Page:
Here is a slightly longer version of the Dukes of Hillsborough profile that ran in tbt* Friday, Feb. 6.
Meet Dukes of Hillsborough by Julie Garisto
Duke boys: Jeff Brawer, vocals and guitar; Travis Malloy, bass; and Phil Stanwick, drums.
Punk rock royalty: Formed in Tampa in 2001, the Dukes have a no-nonsense and sensible reputation that precedes them, known for their laid-back friendliness off stage and professionalism at gigs. Mention the Dukes to just about any Tampa musician and you get this gaze of idolatry, like you’re name-dropping saints or pre-Steroid baseball heroes. Plus they have a goofy sense of humor.
Their sound: The trio’s high-octane blend of rock, blues and metal is so distilled and deftly combined, it’s impossible to discern what comes from where.
Pastimes: Making up wild hoaxes and titles with twisted puns. They also like eating lunch at Rick’s on the River, where Brawer and Malloy answered questions for tbt* during Super Bowl weekend. Here are some tidbits discussed amid the hubbub of Steelers fans:
They have a long-distance bromance: Drummer Phil Stanwick moved to Atlanta a year and a half ago to be with his girlfriend. He comes down to play gigs, but more sporadically and less often than the once-a-week grind of previous days.
Says Malloy, half jokingly: “It’s a good thing that Phil was the one to move. Phil’s stubborn. If he says we’ll keep playing, we’ll keep playing. If it were either of us (pointing to himself and Brawer), we would have called it off!”
Brawer’s got a side project: The newish Tampa band Regular Size People Fight.
Malloy’s side project: His 2-year-old son, Hank.
New CD due end of February: Tinnitus Starter Kit
Brawer’s idea for album art: “We were going to put Hank between two giant speakers and crank it to 10,” he explains, “but I don’t think Jamie (Malloy’s wife) will go along with that.”
Scheme No. 1: “We took out a life insurance policy on Phil,” Brawer says.
Stanwick: (By phone) “They keep telling me that we’re going to have a picnic with food and beer. All I have to do is dig a hole, they say.”
Malloy’s retail scheme: University of Florida football shirts that read “Gator Done.” He claims that he already printed 200 and tried to sell them at a UF home game but got a cease and desist order because he didn’t have a license.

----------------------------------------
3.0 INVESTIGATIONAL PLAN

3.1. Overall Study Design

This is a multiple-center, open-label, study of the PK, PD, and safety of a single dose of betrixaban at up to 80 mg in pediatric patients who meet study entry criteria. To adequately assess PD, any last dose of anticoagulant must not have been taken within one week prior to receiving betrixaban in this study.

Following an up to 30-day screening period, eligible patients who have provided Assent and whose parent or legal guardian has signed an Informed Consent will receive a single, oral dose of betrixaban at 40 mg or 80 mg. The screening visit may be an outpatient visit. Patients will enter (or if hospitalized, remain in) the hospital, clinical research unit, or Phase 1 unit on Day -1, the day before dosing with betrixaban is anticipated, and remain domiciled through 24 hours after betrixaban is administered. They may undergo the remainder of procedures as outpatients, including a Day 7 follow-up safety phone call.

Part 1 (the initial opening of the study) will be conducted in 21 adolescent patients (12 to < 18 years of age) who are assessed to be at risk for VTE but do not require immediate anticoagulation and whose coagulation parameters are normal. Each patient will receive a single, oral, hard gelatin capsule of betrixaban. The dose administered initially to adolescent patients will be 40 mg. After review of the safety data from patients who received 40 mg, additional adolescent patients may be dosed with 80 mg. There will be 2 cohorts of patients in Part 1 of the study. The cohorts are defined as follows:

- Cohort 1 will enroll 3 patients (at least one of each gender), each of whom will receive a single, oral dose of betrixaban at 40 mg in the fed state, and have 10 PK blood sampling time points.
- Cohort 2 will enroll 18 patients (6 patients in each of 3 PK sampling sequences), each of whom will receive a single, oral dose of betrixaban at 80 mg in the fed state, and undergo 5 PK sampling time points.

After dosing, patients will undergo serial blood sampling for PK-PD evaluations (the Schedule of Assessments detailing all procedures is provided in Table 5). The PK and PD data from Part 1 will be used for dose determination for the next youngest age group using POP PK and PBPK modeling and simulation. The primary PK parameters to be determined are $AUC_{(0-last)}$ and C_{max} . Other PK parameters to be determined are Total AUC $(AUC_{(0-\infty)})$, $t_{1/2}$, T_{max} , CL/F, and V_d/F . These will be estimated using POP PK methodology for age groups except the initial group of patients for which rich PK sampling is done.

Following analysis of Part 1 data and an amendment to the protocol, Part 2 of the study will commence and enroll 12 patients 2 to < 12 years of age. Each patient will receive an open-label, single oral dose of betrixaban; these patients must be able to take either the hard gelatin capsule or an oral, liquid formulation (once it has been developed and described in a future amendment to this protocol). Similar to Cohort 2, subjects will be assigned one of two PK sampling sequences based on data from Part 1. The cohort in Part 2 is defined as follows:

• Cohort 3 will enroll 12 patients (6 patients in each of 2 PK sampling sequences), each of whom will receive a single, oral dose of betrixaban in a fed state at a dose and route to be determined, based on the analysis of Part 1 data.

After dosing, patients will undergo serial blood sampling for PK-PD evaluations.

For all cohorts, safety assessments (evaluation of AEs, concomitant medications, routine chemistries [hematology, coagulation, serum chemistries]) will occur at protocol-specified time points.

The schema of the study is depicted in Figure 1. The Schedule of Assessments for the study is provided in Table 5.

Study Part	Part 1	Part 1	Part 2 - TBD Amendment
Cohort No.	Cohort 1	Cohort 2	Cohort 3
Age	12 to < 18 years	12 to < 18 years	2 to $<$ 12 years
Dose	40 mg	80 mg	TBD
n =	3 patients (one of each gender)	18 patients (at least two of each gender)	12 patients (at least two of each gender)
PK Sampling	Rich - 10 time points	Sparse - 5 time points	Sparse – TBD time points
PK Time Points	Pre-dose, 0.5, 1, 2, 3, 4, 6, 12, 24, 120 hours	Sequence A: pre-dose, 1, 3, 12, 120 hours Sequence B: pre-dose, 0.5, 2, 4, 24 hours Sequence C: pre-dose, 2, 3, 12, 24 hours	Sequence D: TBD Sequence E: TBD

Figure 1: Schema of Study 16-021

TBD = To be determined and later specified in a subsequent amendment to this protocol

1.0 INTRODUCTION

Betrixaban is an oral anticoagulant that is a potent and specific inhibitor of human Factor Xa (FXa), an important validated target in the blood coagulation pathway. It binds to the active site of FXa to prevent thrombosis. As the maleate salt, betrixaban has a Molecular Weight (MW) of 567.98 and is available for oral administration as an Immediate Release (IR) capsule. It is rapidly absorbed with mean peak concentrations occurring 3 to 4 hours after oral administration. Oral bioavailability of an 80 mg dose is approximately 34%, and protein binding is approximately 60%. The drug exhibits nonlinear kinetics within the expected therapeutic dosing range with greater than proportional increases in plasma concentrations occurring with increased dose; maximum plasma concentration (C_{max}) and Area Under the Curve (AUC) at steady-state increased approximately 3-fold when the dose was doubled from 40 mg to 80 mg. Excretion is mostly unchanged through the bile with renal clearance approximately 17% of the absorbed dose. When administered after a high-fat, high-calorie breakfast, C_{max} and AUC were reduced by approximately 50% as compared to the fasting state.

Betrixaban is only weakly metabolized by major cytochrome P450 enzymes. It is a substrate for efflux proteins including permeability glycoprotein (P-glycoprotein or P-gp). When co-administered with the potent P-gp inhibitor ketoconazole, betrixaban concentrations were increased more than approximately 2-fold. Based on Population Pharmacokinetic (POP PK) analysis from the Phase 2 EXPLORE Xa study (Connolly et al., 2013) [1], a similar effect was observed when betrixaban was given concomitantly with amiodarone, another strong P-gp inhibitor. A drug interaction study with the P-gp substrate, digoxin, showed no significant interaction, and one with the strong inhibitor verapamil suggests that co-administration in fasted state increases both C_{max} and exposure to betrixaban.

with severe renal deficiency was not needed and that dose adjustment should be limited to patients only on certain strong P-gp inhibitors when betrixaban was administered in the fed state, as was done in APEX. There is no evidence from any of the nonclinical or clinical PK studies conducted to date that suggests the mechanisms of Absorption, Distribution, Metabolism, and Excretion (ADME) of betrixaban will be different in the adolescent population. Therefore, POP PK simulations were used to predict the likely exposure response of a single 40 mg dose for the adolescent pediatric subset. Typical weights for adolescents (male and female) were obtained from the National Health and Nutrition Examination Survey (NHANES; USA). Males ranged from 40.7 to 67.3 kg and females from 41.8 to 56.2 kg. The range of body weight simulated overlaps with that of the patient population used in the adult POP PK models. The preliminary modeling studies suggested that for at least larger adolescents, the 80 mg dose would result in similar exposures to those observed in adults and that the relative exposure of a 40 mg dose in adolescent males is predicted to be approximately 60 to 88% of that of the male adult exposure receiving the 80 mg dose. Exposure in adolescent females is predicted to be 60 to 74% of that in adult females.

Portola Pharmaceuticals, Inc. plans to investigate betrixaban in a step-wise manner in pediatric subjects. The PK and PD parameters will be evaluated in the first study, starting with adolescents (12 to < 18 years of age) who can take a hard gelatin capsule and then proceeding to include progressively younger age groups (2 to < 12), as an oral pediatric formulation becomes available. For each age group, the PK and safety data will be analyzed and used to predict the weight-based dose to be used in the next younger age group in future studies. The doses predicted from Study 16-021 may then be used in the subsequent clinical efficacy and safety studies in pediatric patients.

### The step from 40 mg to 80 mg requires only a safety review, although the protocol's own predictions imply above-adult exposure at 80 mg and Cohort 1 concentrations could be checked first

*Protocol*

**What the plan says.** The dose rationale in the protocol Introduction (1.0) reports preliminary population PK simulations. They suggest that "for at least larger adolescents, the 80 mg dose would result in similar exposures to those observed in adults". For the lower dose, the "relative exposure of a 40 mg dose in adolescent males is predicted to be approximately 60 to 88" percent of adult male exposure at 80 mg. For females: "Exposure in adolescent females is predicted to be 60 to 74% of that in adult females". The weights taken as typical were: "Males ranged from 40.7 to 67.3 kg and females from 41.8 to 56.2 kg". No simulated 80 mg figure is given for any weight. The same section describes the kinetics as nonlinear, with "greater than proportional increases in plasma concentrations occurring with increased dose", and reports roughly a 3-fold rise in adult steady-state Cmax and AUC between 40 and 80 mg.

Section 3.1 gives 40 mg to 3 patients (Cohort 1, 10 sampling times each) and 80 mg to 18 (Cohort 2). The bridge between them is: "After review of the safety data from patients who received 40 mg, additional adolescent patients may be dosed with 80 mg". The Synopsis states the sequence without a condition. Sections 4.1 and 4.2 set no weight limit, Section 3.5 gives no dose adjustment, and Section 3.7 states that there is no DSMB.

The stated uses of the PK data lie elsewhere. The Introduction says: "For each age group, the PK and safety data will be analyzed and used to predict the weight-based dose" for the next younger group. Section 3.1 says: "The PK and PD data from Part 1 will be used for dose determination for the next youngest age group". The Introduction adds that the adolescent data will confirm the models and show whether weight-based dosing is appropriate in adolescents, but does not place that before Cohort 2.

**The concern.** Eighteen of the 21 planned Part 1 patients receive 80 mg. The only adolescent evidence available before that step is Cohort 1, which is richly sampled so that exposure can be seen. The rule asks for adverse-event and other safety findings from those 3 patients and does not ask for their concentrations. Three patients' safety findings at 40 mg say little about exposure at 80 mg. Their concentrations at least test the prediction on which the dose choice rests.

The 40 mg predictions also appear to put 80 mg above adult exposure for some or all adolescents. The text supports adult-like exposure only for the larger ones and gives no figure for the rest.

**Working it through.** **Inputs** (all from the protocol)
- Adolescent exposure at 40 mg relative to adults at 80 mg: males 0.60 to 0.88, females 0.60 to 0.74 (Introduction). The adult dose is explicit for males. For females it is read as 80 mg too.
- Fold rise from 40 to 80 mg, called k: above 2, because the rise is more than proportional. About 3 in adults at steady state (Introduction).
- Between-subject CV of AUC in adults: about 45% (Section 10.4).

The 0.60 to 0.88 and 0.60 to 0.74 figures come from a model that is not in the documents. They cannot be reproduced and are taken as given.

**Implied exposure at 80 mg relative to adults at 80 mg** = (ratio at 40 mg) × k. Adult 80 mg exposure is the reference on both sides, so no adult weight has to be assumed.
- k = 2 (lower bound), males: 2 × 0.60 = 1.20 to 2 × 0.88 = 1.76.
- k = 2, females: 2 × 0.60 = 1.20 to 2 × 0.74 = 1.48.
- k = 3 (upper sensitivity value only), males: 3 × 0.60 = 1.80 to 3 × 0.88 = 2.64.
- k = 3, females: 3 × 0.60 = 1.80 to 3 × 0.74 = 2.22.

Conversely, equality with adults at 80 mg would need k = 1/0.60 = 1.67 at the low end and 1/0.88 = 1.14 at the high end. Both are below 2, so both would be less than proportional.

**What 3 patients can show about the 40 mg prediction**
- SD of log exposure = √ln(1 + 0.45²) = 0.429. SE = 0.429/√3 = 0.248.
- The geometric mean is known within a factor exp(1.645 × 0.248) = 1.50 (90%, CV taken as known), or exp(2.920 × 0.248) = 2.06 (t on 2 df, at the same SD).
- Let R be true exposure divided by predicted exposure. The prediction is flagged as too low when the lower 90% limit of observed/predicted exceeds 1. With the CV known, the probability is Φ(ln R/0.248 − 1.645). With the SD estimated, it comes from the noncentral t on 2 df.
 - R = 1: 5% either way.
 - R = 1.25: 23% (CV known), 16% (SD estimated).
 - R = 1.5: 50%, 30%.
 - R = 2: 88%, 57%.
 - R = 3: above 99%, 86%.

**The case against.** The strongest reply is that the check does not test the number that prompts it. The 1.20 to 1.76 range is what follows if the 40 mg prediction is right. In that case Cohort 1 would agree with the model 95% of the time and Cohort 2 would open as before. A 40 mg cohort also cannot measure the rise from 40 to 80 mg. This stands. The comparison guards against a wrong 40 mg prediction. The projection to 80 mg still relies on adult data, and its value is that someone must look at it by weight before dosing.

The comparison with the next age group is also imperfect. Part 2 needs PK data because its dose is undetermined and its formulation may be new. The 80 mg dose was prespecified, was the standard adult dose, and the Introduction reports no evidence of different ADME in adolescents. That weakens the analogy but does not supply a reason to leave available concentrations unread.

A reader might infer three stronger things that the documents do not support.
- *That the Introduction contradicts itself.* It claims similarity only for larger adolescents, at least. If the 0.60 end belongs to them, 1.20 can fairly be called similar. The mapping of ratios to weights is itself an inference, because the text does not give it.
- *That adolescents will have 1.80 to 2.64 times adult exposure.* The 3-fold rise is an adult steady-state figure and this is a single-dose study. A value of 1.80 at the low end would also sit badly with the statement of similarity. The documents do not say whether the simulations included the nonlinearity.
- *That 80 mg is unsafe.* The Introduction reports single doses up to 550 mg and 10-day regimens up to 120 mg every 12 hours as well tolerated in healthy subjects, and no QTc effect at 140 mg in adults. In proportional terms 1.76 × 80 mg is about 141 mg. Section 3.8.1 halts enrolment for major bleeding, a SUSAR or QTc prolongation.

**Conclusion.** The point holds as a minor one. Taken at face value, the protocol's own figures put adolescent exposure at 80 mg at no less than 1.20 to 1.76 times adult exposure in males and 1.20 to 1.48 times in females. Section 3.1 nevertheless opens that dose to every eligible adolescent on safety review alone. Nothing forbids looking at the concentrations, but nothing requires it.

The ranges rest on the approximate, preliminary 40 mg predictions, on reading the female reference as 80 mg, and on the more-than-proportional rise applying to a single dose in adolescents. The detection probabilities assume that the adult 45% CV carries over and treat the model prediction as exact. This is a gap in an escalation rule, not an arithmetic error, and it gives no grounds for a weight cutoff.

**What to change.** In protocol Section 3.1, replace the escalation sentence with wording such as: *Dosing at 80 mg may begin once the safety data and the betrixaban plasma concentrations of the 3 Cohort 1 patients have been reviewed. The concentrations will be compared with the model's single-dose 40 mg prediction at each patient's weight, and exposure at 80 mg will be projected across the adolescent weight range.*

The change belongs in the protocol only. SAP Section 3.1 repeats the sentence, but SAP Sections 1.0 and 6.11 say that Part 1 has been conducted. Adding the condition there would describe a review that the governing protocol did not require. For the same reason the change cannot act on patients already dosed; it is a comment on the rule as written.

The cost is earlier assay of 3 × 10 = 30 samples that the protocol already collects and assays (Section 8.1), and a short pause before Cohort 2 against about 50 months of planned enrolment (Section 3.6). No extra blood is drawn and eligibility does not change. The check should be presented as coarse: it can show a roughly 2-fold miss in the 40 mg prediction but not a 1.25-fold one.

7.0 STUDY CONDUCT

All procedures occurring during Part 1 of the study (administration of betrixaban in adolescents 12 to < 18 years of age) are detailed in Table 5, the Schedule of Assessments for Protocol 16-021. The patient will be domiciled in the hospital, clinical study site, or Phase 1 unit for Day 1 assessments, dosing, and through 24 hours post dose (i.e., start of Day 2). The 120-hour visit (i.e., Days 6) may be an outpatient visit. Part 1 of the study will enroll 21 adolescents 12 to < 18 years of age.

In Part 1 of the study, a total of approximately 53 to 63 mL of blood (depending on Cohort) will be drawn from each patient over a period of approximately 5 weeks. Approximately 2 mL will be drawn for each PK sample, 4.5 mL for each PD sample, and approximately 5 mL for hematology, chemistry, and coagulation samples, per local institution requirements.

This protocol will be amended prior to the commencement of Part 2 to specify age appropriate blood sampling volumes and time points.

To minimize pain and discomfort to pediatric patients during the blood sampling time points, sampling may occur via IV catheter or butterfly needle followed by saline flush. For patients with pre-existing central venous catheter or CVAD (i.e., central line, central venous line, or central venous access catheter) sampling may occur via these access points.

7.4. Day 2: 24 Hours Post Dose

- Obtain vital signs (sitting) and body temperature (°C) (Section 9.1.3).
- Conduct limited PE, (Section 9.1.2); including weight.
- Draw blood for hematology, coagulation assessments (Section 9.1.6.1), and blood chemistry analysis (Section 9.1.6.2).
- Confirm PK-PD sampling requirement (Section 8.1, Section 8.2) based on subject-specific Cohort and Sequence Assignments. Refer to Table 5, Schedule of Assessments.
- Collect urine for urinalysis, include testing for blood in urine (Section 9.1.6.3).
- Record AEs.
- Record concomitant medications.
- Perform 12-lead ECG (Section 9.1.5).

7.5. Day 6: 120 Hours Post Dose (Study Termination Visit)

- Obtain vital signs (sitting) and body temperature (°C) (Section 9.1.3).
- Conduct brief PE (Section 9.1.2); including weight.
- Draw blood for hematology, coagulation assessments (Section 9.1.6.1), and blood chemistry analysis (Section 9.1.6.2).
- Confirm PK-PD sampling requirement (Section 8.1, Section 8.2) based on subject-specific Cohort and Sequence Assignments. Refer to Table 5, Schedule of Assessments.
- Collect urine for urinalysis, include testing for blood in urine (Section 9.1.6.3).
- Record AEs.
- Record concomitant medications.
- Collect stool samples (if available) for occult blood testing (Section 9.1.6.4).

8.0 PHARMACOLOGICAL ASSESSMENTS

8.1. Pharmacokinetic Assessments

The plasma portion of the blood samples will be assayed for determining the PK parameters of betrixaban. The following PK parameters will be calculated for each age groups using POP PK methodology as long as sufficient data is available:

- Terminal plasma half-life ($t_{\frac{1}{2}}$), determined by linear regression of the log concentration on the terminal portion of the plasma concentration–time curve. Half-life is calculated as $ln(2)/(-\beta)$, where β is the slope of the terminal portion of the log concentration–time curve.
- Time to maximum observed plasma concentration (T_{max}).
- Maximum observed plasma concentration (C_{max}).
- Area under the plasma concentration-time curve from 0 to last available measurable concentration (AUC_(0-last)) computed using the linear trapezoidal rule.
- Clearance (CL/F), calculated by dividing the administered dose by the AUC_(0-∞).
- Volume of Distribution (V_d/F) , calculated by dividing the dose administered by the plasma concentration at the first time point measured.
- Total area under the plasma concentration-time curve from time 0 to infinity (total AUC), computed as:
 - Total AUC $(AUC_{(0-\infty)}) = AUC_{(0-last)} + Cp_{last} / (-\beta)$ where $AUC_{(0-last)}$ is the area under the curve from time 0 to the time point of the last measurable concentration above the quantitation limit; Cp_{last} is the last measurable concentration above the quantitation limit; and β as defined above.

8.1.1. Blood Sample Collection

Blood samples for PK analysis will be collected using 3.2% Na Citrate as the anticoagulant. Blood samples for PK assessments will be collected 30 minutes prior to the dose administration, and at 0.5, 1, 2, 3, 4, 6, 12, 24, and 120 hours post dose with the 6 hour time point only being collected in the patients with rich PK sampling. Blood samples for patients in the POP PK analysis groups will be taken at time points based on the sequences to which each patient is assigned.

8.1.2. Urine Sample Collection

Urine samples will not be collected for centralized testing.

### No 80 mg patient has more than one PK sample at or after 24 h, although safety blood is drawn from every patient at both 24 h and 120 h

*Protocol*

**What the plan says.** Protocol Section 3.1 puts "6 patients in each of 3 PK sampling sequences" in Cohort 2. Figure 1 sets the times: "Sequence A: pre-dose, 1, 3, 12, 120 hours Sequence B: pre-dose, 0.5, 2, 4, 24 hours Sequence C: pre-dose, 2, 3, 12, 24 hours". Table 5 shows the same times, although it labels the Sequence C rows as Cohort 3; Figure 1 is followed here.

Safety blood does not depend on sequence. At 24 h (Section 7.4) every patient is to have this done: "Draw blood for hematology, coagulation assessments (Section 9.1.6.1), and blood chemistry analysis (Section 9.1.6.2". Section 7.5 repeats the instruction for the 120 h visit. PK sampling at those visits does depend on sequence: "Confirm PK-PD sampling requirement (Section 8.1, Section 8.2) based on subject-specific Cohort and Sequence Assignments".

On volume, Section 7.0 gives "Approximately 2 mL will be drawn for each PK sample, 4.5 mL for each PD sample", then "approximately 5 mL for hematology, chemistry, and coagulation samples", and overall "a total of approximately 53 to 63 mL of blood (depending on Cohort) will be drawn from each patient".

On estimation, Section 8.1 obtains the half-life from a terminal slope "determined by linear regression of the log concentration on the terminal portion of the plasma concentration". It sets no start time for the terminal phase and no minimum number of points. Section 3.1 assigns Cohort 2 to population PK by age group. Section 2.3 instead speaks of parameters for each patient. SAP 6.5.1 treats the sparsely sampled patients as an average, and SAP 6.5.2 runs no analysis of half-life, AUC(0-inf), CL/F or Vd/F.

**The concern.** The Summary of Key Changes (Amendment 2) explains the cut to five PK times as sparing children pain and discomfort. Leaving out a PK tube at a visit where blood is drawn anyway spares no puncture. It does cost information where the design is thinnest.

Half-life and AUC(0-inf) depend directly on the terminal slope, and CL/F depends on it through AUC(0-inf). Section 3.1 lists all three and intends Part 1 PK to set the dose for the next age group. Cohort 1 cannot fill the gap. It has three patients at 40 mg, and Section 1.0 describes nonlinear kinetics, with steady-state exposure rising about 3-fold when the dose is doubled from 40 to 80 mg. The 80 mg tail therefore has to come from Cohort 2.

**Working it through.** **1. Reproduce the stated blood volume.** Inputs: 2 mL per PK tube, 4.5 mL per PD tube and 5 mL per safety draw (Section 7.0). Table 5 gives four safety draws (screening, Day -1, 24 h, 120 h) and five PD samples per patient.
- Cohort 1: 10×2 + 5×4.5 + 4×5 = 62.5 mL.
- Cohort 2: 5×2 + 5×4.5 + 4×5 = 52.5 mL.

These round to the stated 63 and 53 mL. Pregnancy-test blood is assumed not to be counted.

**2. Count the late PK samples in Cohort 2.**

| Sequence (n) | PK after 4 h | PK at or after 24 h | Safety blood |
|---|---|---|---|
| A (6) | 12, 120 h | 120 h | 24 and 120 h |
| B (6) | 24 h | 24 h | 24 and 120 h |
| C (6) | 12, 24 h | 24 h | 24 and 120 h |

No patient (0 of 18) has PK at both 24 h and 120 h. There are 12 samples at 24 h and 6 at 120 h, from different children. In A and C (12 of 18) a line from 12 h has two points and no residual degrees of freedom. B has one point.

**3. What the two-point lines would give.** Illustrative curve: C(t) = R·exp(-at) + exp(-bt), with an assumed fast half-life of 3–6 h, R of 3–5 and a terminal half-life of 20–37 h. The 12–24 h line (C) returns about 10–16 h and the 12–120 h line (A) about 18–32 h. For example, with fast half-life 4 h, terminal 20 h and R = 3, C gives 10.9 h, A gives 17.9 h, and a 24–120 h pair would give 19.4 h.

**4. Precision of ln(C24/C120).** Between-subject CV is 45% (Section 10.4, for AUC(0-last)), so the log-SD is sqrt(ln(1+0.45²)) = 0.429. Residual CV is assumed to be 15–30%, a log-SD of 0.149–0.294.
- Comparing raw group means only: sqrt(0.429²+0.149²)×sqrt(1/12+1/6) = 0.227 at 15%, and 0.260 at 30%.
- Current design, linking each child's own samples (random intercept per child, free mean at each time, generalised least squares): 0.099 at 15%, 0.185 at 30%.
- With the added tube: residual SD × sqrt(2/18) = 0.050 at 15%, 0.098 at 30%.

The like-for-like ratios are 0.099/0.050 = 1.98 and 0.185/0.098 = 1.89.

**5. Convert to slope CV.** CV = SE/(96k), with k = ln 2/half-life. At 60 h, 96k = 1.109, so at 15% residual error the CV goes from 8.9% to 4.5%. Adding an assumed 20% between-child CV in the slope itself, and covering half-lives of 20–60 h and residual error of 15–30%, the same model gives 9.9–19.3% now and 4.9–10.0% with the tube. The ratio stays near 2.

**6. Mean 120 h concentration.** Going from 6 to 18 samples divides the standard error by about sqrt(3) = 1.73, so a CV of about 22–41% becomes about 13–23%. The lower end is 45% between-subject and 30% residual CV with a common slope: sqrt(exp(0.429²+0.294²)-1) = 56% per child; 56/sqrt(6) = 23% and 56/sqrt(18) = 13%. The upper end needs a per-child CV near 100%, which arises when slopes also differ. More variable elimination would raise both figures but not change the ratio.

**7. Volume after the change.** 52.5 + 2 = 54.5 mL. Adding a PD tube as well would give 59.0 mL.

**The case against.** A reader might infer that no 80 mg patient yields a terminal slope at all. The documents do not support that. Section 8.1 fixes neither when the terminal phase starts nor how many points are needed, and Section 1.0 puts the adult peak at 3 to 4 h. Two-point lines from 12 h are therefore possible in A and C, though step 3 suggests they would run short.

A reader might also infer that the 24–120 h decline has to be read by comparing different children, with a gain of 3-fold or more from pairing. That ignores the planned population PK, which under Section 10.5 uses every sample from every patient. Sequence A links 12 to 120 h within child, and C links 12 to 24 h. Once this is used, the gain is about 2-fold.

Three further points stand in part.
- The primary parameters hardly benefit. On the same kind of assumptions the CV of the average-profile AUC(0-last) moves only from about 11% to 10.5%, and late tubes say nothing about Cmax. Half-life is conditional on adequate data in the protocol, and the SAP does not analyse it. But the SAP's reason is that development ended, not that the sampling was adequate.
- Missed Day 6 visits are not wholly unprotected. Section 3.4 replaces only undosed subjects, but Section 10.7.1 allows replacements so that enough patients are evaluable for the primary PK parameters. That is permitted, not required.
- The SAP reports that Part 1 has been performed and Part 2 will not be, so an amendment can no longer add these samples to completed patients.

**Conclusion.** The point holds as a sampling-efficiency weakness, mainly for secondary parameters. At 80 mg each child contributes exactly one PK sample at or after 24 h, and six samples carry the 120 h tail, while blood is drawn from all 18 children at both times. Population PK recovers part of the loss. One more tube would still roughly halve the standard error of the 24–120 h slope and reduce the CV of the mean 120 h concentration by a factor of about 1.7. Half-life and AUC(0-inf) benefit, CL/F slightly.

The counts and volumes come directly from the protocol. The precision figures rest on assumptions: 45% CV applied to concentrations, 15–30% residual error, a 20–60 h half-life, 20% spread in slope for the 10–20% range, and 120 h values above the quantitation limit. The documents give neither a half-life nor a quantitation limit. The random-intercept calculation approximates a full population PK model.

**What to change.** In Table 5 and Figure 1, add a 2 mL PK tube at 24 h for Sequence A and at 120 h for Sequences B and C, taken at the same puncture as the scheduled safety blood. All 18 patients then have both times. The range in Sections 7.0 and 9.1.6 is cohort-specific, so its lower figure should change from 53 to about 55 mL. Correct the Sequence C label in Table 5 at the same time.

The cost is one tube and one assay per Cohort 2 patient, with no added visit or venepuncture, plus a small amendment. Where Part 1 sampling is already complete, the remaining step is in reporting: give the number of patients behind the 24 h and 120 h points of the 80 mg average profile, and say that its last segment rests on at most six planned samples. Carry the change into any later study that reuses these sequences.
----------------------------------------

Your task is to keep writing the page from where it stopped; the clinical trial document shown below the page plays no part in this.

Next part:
New song title: The Gator Done Fiasco.
Older song title: Axes of Evil
Daytime jobs: Stanwick works at a warehouse, Brawer is a warehouse manager and Malloy is an engineer.
Not all fun and games: Brawer, who writes all the lyrics, says he brings aspects of his personal life into his songs, but he shies away from going into detail. “The lyrics on most of the new songs fall somewhat in line with what they have been in the past. There is some personal stuff in there,” Brawer says, “but they are mostly about living
the way we do through all the ups and downs, not asking for much and trying to be content with our lives. There are a couple of songs that veer off that path.”
What else is different? “We’re trying to sound a little more melodic, believe it or not,” Brawer says with a laugh.
What does Phil miss about Tampa? “I miss my friends, the music scene. The scene here is tough to get into. … I miss living around the corner from good food; I miss the Taco Bus. You can’t get a good burrito here.”
Hear them: Friday 10 p.m. with VaginaSore Jr. and Porch Fire at the Emerald Bar in downtown St. Petersburg ($3) and Saturday at 7 p.m. with Safety, Moose Masseuse and Steady State at the Transitions Art Gallery, Skatepark of Tampa ($7, all ages welcome).